Down the Pepper Path
By Daniel Thomas, ROP Fellow – Vietnam It’s a misty and brisk February morning in Dong Ha, Quang Tri Province in Central Vietnam. ROP Project Coordinator and all-round ‘man about the field’ Phong meets me at 8am outside our office, residence and general café-hang-out spot to start the day off with a warm drink and breakdown of our schedule for the morning. The plan is to drive to Cam Lo District, one of the two main districts ROP operates in in the province, and go to meet one of our most successful partner farmers.
Our stop is only a 30-minute drive west out of town and down Highway 9, which slices through the province from the coast and into the mountains that mark the frontier with Lao PDR. This was the epicenter of the conflict that ripped through the broader region for over two decades. It’s not hard to visualize the hundreds, if not thousands, of deadly remnants of war that are buried underneath the thin layer of vibrant orange soil that stretches into the horizon and springs life like no other.
These thoughts, while not as fleeting as the snapshot views of the small, sturdy houses we zoom past – built as best they can to withstand the typhoons and other calamities nature frequently throws at this area – are shifted into the backdrop as the car slows down. We stop at the entry to a path that snakes off the side of the road and into the vibrant foliage. We get out and begin walking; the tracks in the mud clearly made by a vehicle smaller and more durable than the 4x4 we arrived in.
As we stroll we see a series of plots dotted with the characteristic conical hats that mark the shifting location of a farmer throughout the countryside of this highly-fertile nation. Immediately, we are confronted with the blissful smell of vegetation: flowers peak out of bushes, amazingly-ordered rubber tree orchards, and the strangely inoffensive smell of cow dung hangs in the air and marks all successful agriculture.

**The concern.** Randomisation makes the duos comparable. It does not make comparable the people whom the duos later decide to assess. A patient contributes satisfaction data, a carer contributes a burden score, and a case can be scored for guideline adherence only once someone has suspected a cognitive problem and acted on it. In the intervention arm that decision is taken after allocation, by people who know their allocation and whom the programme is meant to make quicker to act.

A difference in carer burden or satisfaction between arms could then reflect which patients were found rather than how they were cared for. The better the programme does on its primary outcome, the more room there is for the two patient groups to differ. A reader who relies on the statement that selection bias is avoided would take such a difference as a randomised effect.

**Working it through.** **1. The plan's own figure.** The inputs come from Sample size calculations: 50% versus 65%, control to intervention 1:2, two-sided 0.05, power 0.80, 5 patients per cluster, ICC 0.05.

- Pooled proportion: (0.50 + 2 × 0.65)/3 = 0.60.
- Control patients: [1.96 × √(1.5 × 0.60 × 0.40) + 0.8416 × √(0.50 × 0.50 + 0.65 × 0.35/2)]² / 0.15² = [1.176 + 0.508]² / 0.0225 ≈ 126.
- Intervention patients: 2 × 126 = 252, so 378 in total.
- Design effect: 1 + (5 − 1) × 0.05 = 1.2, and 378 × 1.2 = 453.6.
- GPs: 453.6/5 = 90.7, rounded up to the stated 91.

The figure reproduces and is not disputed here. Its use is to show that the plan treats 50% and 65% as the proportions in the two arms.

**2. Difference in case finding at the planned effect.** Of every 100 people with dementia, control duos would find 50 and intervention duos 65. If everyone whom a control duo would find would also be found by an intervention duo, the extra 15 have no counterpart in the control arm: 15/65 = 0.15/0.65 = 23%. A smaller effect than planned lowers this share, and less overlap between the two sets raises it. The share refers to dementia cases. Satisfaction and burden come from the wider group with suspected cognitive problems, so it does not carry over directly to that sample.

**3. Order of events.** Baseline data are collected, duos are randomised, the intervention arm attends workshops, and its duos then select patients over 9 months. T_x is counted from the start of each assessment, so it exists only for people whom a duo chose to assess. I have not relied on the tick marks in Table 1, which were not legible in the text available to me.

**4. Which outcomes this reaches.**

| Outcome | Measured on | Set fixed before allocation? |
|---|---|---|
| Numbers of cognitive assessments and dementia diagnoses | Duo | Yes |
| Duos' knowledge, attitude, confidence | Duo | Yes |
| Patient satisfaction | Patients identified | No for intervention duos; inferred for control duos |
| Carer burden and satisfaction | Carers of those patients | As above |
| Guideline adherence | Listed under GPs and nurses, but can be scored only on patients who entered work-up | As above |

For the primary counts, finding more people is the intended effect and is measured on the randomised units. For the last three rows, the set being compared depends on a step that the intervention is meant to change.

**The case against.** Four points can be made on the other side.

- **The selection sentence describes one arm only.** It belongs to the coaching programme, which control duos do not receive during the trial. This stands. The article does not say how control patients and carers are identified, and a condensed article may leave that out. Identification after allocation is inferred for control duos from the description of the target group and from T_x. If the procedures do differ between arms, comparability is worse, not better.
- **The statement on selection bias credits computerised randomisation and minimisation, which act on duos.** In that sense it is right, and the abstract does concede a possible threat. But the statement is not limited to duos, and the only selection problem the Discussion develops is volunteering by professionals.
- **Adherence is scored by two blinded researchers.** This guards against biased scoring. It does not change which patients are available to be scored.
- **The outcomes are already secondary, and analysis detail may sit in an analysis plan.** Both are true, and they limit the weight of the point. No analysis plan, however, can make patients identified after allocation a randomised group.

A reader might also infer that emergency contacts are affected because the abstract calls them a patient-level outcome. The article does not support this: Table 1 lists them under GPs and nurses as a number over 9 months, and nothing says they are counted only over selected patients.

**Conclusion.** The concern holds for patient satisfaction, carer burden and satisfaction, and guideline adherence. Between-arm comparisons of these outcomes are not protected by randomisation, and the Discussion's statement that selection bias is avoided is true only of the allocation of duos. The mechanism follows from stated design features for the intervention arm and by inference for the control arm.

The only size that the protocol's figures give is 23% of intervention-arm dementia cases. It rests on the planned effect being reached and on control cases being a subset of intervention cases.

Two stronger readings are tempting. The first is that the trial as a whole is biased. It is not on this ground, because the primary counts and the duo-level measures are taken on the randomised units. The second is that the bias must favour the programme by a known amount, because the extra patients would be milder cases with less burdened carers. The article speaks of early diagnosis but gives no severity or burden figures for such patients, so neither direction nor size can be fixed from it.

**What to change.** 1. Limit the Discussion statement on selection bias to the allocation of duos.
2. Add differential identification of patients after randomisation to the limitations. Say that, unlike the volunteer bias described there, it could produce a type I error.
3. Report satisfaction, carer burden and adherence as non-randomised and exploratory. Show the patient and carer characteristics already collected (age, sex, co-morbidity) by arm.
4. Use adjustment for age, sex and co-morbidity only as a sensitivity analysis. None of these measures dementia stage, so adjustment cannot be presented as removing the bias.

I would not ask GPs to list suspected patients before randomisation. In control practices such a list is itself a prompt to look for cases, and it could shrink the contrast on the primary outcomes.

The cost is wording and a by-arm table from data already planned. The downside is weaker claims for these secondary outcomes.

We finally stop by an entrance to an orchard and are greeted by the smiling, snow-haired and robust figure of 62-year old farmer Mr. Nguyen Ngoc Chuan. He puts down his spade to give us a firm handshake and welcome to his luscious pepper orchard.
The first thing that becomes clear from a glance at the orchard is the serious effort and care that has gone into it. The trees are a vibrant green, ordered in amazingly uniform straight rows. There is a sickle-shaped sprinkle of fertilizer at the base of each, and small corn plants have been planted in between certain rows. It is geometrically spectacular, and Mr. Chuan exhumes an air of real satisfaction as he talks about his labor of love.
“The SHADE project has had a really good impact on my life. I’m really happy, and day-by-day, I pay a lot of care and attention to my trees, to my orchard.”
Mr Chuan’s wife and son soon join us from across the orchard and greet us just as warmly. Together, the three of them have created one of ROP SHADE’s flagship orchards, with production expected to boom following the first major harvest later this year.
After looking at some trees whose growth has been stunted, it’s concluded that it must have something to do with having trimmed the branches too early, combined with a premature application of fertilizer in unseasonably warm weather at the end of last year. Just a few days off and degrees too warm or cold, and this sensitive plant will just coil itself up the central pole and not produce any fruit. Such is the precarious balance of planting pepper in central Vietnam.
As we walk back to the car, my mind isn’t thinking about unexploded bombs or mines any more; it’s too busy focusing on dodging the fresh manure that has mischievously, mysteriously appeared in our way. Once back in the car, it becomes clear we didn’t make it unscathed.
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